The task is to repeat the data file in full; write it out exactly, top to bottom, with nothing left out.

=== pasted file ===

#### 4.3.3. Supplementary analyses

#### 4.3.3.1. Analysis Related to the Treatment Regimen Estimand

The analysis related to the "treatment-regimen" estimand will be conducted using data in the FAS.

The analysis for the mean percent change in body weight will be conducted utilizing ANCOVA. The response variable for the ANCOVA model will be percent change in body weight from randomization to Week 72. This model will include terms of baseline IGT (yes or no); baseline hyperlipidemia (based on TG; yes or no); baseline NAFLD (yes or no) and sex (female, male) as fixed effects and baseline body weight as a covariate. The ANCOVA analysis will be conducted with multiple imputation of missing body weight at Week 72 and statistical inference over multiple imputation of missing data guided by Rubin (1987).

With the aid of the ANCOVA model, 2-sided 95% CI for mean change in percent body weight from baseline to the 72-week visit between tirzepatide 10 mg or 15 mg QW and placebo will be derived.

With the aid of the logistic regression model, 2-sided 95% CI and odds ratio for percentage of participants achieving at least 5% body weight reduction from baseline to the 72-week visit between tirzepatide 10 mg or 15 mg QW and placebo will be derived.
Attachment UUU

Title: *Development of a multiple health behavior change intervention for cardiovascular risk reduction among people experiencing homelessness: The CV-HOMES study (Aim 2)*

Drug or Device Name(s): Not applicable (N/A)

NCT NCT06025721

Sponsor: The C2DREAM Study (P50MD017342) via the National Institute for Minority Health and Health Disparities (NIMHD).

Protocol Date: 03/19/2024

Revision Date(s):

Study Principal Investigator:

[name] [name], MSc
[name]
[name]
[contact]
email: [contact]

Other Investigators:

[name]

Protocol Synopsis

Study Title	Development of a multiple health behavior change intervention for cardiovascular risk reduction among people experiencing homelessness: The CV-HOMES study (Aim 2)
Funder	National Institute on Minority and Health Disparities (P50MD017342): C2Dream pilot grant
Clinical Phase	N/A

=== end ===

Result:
#### 4.3.3. Supplementary analyses

#### 4.3.3.1. Analysis Related to the Treatment Regimen Estimand

The analysis related to the "treatment-regimen" estimand will be conducted using data in the FAS.

The analysis for the mean percent change in body weight will be conducted utilizing ANCOVA. The response variable for the ANCOVA model will be percent change in body weight from randomization to Week 72. This model will include terms of baseline IGT (yes or no); baseline hyperlipidemia (based on TG; yes or no); baseline NAFLD (yes or no) and sex (female, male) as fixed effects and baseline body weight as a covariate. The ANCOVA analysis will be conducted with multiple imputation of missing body weight at Week 72 and statistical inference over multiple imputation of missing data guided by Rubin (1987).

With the aid of the ANCOVA model, 2-sided 95% CI for mean change in percent body weight from baseline to the 72-week visit between tirzepatide 10 mg or 15 mg QW and placebo will be derived.

With the aid of the logistic regression model, 2-sided 95% CI and odds ratio for percentage of participants achieving at least 5% body weight reduction from baseline to the 72-week visit between tirzepatide 10 mg or 15 mg QW and placebo will be derived.
Attachment UUU

Title: *Development of a multiple health behavior change intervention for cardiovascular risk reduction among people experiencing homelessness: The CV-HOMES study (Aim 2)*

Drug or Device Name(s): Not applicable (N/A)

NCT NCT06025721

Sponsor: The C2DREAM Study (P50MD017342) via the National Institute for Minority Health and Health Disparities (NIMHD).

Protocol Date: 03/19/2024

Revision Date(s):

Study Principal Investigator:

[name] [name], MSc
[name]
[name]
[contact]
email: [contact]

Other Investigators:

[name]

Protocol Synopsis

Study Title	Development of a multiple health behavior change intervention for cardiovascular risk reduction among people experiencing homelessness: The CV-HOMES study (Aim 2)
Funder	National Institute on Minority and Health Disparities (P50MD017342): C2Dream pilot grant
Clinical Phase	N/A